There are a lot of stories about how chess can individuals in a myriad of ways. Chess often finds a home in prison as the offenders can find the activity helpful in the coping process. Why chess?
Perhaps it is the ability to control one’s fate in a place where they are otherwise subjected to someone else’s total control. Maybe it’s a form of escape into a world of 64-square intrigue. Maybe it’s the idea that some inmates are able to channel their aggressive energy in a more disciplined fashion. (article about prison chess in U.S.)
A recent story about prison chess in South Africa highlights the efforts of the Gauteng South Chess Association at the Boksburg prison. Adam Wakefield reported that the 4000-count prison has helped the prisoners deal with the isolation and rejection that is often associated with the shame of incarceration.
Victor Modise, 28, four years away from release, is one of them.
“When I’m playing chess, I’m relaxed. I forget about most things here, about my problems. I grew up a hard way so I’m just trying to forget those things. In prison we get frustrated, and sometimes you get angry with yourself… ‘Why did I do that? How did I end up here’. When you are playing chess, you get relaxed and go down with it. You start thinking positively, and thinking of changing.”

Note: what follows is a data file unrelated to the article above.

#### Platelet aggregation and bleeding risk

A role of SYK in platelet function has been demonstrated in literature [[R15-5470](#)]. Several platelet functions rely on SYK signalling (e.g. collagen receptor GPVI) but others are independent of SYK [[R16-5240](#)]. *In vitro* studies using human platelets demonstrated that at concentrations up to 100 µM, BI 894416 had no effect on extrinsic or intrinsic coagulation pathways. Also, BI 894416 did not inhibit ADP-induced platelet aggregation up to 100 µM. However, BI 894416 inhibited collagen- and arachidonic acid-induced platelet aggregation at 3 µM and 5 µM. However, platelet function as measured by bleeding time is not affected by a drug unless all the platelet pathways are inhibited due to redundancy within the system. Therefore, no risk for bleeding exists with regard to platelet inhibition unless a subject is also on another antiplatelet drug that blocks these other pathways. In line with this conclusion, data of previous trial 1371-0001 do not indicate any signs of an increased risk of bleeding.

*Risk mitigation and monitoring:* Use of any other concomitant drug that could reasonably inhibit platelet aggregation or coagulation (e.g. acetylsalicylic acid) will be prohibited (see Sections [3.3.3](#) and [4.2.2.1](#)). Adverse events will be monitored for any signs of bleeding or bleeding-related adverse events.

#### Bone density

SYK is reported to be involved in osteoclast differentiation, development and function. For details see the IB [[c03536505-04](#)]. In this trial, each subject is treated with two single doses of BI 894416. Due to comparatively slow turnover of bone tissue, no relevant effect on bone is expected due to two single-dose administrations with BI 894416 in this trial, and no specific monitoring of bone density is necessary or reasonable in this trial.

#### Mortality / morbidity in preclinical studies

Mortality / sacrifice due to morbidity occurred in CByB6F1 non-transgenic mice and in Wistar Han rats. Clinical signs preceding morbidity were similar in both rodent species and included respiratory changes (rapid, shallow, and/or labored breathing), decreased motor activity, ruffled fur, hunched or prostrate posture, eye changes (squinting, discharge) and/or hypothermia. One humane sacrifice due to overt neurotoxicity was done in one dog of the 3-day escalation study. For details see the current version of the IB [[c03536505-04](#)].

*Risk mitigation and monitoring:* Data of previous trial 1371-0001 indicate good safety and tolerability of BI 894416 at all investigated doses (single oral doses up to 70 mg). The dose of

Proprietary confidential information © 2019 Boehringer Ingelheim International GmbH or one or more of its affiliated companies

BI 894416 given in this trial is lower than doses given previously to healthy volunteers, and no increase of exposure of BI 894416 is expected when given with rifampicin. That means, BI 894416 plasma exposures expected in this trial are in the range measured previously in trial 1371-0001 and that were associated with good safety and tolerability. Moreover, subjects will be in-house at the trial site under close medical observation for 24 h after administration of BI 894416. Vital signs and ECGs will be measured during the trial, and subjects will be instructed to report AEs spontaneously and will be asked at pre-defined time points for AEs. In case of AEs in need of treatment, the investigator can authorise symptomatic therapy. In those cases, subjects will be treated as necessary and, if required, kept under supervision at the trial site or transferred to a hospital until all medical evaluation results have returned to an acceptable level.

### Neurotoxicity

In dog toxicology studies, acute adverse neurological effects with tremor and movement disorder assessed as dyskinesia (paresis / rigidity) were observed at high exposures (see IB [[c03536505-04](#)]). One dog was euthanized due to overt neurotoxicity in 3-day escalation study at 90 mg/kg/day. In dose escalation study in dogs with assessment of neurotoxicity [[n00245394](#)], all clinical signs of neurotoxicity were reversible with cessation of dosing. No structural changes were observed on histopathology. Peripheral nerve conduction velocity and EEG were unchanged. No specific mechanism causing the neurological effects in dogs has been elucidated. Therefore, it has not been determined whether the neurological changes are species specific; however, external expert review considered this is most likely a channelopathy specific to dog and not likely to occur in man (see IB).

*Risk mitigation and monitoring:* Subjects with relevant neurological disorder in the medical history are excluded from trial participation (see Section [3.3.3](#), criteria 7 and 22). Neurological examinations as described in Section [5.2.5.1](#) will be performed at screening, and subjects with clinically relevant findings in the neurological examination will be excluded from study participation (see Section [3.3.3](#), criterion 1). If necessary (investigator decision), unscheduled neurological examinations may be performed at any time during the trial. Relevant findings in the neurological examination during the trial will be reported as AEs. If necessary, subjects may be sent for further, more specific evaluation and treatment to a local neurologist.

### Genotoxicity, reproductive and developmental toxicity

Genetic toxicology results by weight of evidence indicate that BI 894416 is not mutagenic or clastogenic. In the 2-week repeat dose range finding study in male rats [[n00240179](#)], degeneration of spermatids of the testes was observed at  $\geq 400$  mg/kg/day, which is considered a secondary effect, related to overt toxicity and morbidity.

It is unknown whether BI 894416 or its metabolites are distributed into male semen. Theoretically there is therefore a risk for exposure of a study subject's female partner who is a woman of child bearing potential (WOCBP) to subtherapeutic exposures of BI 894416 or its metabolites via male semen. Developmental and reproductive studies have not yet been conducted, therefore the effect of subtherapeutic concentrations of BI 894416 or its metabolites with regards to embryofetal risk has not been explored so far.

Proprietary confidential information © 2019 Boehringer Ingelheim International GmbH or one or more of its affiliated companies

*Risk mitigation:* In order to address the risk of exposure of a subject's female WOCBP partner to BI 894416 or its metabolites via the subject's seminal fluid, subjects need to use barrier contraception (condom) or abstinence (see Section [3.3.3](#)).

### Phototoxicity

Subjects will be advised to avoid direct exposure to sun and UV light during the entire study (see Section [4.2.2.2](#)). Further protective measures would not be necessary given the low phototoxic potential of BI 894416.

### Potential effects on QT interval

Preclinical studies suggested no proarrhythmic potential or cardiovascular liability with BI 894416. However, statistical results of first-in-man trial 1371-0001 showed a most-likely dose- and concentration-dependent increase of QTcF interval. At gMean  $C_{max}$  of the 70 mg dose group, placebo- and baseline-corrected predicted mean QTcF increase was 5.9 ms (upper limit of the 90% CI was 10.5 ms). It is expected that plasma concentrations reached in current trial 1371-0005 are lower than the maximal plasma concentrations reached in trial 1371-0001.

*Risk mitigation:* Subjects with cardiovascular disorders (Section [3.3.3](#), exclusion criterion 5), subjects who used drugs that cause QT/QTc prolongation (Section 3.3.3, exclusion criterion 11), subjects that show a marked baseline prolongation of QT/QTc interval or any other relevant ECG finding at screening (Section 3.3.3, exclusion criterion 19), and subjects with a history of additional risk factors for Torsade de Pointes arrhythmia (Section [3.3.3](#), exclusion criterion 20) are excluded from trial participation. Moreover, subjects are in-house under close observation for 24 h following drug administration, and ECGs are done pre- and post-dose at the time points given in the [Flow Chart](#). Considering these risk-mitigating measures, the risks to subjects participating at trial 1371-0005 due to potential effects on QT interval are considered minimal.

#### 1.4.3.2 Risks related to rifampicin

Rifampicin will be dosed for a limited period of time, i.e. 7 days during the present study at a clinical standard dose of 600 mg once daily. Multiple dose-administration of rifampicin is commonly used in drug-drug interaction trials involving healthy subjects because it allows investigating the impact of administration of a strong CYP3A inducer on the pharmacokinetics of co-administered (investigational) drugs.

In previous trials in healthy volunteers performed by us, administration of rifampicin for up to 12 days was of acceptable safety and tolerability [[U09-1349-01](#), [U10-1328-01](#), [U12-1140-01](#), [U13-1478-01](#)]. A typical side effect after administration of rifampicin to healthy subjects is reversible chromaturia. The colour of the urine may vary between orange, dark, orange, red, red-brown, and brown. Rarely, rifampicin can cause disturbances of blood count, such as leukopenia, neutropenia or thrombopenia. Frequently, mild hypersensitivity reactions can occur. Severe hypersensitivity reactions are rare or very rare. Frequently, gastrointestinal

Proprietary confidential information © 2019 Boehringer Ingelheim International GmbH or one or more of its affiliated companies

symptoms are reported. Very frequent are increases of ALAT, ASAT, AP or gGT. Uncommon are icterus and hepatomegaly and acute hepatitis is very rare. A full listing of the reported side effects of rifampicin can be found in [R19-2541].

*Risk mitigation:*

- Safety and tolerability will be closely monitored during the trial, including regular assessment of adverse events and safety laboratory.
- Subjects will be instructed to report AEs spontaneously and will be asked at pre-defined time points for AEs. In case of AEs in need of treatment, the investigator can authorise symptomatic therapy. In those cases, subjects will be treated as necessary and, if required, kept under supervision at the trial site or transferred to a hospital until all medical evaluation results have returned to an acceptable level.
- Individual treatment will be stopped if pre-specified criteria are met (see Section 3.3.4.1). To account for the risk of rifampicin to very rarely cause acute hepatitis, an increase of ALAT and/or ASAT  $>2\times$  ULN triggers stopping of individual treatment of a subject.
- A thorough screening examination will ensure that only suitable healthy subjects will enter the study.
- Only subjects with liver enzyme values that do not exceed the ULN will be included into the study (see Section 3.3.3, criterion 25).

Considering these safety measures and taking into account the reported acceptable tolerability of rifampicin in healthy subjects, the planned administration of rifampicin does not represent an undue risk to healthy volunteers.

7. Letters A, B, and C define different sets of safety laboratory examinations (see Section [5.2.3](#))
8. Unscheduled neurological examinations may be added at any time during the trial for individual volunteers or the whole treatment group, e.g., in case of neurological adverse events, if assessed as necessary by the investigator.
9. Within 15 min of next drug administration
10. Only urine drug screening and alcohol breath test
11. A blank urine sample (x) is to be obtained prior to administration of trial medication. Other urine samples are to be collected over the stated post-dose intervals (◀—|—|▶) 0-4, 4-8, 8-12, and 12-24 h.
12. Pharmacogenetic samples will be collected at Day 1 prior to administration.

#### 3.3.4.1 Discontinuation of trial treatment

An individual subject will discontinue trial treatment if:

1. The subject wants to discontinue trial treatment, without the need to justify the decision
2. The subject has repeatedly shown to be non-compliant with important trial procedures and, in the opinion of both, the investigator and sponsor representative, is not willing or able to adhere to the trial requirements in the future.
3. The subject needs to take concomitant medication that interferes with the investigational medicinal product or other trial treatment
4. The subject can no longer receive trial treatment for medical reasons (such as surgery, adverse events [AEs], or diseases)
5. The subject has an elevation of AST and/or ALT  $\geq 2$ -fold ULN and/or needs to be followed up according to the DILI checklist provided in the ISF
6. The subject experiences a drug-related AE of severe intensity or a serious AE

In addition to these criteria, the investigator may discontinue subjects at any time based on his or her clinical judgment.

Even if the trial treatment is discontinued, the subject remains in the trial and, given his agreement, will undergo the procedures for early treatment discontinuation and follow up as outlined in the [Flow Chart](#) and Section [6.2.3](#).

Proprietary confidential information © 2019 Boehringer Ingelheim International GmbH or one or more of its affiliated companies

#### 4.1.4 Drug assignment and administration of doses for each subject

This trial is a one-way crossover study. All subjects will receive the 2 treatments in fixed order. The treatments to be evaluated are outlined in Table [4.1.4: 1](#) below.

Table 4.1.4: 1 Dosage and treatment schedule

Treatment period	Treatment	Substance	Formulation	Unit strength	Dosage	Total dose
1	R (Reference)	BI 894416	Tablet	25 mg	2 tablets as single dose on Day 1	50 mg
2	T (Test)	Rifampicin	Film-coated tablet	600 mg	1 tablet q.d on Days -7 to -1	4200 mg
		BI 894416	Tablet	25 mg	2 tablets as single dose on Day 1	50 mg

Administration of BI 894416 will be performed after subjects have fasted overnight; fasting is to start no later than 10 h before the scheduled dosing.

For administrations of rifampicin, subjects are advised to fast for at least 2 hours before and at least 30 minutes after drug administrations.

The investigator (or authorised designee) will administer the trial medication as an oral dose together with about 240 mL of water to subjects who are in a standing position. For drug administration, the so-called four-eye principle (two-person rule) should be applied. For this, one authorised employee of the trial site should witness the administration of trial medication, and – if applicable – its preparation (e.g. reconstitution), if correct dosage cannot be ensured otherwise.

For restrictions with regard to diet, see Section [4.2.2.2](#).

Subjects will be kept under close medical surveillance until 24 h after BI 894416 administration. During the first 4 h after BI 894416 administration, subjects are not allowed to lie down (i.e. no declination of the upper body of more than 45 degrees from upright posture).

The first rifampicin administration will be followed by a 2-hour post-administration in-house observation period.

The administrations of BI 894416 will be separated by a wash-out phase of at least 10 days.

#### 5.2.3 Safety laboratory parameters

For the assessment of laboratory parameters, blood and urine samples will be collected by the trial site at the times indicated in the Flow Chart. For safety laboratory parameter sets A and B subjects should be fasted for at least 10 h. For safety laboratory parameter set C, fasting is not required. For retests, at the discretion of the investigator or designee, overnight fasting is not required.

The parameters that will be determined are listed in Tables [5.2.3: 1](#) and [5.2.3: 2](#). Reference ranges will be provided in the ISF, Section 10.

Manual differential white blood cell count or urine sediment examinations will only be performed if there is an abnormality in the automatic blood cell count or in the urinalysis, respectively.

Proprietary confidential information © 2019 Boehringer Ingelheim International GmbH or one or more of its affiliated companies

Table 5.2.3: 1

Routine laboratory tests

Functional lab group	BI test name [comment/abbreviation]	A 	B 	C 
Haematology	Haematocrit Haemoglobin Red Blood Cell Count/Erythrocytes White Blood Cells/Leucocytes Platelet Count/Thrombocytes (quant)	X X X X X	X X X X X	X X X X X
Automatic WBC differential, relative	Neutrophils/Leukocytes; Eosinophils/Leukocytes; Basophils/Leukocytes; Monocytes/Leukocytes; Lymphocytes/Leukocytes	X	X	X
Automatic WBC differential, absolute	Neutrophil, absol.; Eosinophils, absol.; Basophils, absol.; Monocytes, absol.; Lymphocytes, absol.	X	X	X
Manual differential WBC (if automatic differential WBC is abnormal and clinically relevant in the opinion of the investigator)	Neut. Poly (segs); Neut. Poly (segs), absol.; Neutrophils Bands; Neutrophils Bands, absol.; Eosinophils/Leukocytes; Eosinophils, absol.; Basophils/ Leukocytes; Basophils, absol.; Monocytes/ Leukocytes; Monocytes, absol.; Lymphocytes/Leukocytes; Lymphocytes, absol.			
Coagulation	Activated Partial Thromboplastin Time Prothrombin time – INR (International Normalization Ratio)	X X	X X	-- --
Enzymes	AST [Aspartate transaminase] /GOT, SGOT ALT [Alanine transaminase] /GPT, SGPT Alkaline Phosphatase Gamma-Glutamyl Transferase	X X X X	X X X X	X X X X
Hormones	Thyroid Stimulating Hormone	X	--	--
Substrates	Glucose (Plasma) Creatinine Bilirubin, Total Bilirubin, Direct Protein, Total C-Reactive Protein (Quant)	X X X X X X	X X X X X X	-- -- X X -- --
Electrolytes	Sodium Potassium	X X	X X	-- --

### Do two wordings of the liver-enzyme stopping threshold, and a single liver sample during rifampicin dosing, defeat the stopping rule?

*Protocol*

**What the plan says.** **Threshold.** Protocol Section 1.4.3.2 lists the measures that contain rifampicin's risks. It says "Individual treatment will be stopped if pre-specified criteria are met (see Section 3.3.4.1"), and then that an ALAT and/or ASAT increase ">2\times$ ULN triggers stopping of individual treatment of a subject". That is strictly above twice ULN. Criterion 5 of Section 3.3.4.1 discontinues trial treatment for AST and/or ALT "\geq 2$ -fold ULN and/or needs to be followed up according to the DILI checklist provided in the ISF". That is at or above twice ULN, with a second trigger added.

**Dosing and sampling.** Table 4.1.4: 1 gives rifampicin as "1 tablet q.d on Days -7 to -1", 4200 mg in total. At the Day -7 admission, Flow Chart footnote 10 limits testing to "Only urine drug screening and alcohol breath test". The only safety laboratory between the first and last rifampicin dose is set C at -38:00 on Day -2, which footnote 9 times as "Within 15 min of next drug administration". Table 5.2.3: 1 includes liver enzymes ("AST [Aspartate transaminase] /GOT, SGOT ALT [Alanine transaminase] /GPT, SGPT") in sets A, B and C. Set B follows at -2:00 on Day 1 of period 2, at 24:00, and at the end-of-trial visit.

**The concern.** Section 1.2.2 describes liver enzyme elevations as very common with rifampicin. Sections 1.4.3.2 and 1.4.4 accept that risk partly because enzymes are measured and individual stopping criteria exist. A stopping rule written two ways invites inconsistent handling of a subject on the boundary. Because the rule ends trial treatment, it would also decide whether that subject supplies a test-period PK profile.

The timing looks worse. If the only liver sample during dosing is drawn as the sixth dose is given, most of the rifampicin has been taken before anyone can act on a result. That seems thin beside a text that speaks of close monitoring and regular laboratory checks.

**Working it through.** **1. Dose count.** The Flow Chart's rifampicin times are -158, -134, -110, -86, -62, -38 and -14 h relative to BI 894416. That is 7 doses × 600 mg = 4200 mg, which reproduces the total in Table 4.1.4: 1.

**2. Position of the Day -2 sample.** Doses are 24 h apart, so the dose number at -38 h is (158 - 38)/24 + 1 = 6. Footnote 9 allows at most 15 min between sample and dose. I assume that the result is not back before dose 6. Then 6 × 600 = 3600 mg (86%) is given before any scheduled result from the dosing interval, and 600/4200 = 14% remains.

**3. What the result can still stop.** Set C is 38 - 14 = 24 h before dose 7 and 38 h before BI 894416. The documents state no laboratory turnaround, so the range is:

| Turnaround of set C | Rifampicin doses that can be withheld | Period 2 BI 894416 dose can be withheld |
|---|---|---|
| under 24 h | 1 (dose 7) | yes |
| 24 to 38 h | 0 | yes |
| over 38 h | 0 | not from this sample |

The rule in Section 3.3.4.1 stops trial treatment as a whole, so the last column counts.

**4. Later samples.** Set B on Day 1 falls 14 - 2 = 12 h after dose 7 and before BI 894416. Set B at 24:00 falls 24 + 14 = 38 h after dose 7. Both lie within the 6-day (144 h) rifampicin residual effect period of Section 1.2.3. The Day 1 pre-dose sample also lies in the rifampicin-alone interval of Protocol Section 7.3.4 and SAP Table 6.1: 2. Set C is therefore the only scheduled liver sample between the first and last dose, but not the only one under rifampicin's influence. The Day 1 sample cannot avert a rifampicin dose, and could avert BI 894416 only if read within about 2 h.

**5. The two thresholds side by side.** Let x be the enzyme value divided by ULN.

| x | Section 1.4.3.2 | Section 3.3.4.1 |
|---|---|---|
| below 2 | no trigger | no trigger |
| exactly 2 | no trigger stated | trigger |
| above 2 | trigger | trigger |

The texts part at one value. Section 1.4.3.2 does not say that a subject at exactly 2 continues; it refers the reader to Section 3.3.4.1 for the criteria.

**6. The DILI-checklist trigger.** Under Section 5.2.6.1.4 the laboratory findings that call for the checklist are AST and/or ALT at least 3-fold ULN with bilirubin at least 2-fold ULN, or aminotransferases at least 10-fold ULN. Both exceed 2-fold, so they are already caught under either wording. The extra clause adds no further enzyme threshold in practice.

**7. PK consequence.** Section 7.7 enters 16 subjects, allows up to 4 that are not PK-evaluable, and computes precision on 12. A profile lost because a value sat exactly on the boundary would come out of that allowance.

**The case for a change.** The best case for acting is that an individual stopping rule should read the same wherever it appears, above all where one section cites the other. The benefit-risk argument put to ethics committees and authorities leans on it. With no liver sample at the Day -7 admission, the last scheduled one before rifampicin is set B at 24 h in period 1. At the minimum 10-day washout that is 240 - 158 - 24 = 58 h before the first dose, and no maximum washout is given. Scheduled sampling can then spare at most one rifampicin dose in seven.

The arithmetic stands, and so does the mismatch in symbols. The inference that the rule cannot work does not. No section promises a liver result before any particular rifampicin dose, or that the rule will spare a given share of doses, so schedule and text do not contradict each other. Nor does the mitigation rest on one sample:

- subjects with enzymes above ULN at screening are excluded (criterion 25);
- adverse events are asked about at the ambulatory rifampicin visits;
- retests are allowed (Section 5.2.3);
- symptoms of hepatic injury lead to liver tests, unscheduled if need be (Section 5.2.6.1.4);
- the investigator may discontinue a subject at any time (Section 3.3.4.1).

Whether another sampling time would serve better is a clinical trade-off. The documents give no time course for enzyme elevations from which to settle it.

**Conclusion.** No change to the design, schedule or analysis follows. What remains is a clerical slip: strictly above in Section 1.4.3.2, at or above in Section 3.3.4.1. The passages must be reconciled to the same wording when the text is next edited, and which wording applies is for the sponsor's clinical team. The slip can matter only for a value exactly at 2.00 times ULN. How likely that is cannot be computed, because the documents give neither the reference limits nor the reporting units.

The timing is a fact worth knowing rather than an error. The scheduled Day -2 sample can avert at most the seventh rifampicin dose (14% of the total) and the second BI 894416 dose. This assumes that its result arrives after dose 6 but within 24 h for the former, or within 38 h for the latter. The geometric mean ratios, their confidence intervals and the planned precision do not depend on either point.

Prison officials have collaborated and Warder Eric Mthenjwa contacted the GSCA for assistance said Boksburg Correctional Services spokesman Patrick Thobejane.
Having done our part reintegrating these guys back into society, we still have resistance from the public, in terms of stigmatising these offenders, even though we believe they are already changed people. So, having partners such as the GSCA, helps us in terms of incorporating these people, helping with public acceptance. We are about second chances,” he says.
South African player Daniel Cawdery serves as the chess coach at the prison and is planning on making frequent visits.
Link: “Prisoners turn to chess for peace of mind,” IOL News, 23 March 2012.